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World steelmakers dive in while US mills test the waters


While recognizing that fresh water is increasingly becoming a scarce commodity, resulting in incredible growth in demand for desalination and other water-reuse technologies, not many U.S.-based stainless and stainless pipe and tube companies appear to be embracing the market.

"I'm not sure many domestic producers recognize the opportunity it presents," Dan Janikowski, energy sales manager at Plymouth Tube Co., said. "It is a big market, but mainly a global market. It isn't nearly as strong in the United States as elsewhere in the world. Maybe once the supply of usable water declines further (in the United States) and water prices start to go up, more people will pay attention to this market."

It is hard to quantify just how much the market could boost demand for stainless, titanium, copper-based alloys and other corrosion-resistant materials globally, especially for plants utilizing the reverse-osmosis desalination process that accounts for about 80 percent of new plant builds, Janikowski said. He could say only that reverse-osmosis plants, which use a membrane-based technology with piping made from super duplex stainless steels as well as fiber-reinforced plastics, use less stainless per gallon of water processed than thermal desalination (distillation) plants.

A large thermal desalination plant could use as much as 25 million feet of thin-walled tubing—made of either superferritic or duplex stainless, aluminum brass, copper-nickel or titanium. Putting that into perspective, Janikowski said that 25 million feet of tubing could be a year's production for a fairly large stainless tube mill.

Not all U.S. companies are oblivious to the potential for high-performance alloys for desalination and other water-treatment processes, however. "It is a nice market for our industry," said Dan Greenfield, a spokesman for Allegheny Technologies Inc. (ATI), Pittsburgh, which makes many of the duplex stainless and titanium alloys used in the application. "The whole area of water—desalination, clean water, public water systems—is clearly growing. In fact, some people think of it as the next oil."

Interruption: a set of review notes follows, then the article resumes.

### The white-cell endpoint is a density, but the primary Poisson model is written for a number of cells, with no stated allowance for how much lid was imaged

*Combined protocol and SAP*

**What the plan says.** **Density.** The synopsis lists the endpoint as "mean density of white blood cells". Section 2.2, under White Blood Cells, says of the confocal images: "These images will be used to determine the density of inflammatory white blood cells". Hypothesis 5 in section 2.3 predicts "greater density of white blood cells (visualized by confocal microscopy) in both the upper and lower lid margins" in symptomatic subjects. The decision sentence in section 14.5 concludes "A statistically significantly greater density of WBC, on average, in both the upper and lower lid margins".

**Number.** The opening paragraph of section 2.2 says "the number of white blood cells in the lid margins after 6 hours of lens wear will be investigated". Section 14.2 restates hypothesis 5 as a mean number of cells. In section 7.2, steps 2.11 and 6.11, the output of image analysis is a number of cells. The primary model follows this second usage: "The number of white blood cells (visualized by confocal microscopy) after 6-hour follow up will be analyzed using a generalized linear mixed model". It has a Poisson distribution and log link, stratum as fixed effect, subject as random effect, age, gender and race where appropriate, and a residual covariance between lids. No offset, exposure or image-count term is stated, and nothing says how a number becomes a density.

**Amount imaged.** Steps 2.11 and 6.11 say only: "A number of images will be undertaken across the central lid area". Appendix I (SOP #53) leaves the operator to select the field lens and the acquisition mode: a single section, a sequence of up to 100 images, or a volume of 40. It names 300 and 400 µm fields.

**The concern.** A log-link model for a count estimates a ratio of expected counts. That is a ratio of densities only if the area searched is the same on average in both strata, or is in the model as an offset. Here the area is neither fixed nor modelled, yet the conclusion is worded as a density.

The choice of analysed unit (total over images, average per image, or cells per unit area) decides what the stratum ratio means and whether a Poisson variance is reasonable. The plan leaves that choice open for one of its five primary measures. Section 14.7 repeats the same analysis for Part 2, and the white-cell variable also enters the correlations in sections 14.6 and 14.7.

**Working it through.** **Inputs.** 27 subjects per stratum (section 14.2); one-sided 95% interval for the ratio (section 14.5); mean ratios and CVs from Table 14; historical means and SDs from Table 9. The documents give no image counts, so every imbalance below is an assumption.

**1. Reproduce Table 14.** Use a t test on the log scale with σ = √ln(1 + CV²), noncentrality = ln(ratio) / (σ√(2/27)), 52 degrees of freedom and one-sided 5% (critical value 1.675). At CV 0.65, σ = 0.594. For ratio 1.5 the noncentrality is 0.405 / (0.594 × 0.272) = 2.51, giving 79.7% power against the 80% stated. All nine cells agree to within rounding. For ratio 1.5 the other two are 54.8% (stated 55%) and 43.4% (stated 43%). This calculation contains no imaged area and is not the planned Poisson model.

But Janikowski said it is mainly European stainless steel producers that recognize the potential of the global market for desalination plants, which grew about 45 percent during the past five years and is likely to grow at an even greater rate going forward.

ThyssenKrupp Stainless AG said that "drinking water is the source of all life and demand for this rare and precious 'blue gold' is rising constantly and can barely be met by existing natural freshwater resources." In an effort to find a solution to "increasing global water scarcity," Thyssen-Krupp's various subsidiaries have engaged in a "cross-company knowledge-sharing" effort.

"We are making full use of the group's value chain to provide mutual support, which results in (the) transfer of know-how," said Markus Holz, managing director of ThyssenKrupp Titanium GmbH. Other ThyssenKrupp units participating in the cooperative effort include ThyssenKrupp VDM GmbH and ThyssenKrupp Nirosta GmbH.

Phil Lehr, manager of nickel alloys and export sales at Swepco Tube Corp., Clifton, N.J., acknowledged that his company hadn't done much recently—at least not mill direct—in the desalination market, but he doesn't rule out doing so in the future. "There is a lot of potential in that market," he said, but his company has been concentrating on other markets, such as oil and gas and electricity generation, for the past several years.

David G. Pudelsky, vice president of strategic marketing at RathGibson Inc., Lincolnshire, Ill., said his company isn't currently participating in the desalination market per se, although during the past 18 months to two years it has done "significant project work" for the water-treatment market out of its Janesville, Wis., facility and is looking at the possibility of taking the plunge into desalination as well. A decision is expected around late summer to early fall.

Products that RathGibson sells would be a good match for the desalination market, including large weldments, large piping sections and fitting elbows, Pudelsky said, and the fact that RathGibson is a global player is a plus. He said the company already has offices in Bahrain; Shanghai, China; Seoul, South Korea; and Perth, Australia, and is about to add offices in Europe and South America. Most of those regions are big growth areas for desalination, he said. "We want to talk to experts, engineering firms and other local people before we make a decision."

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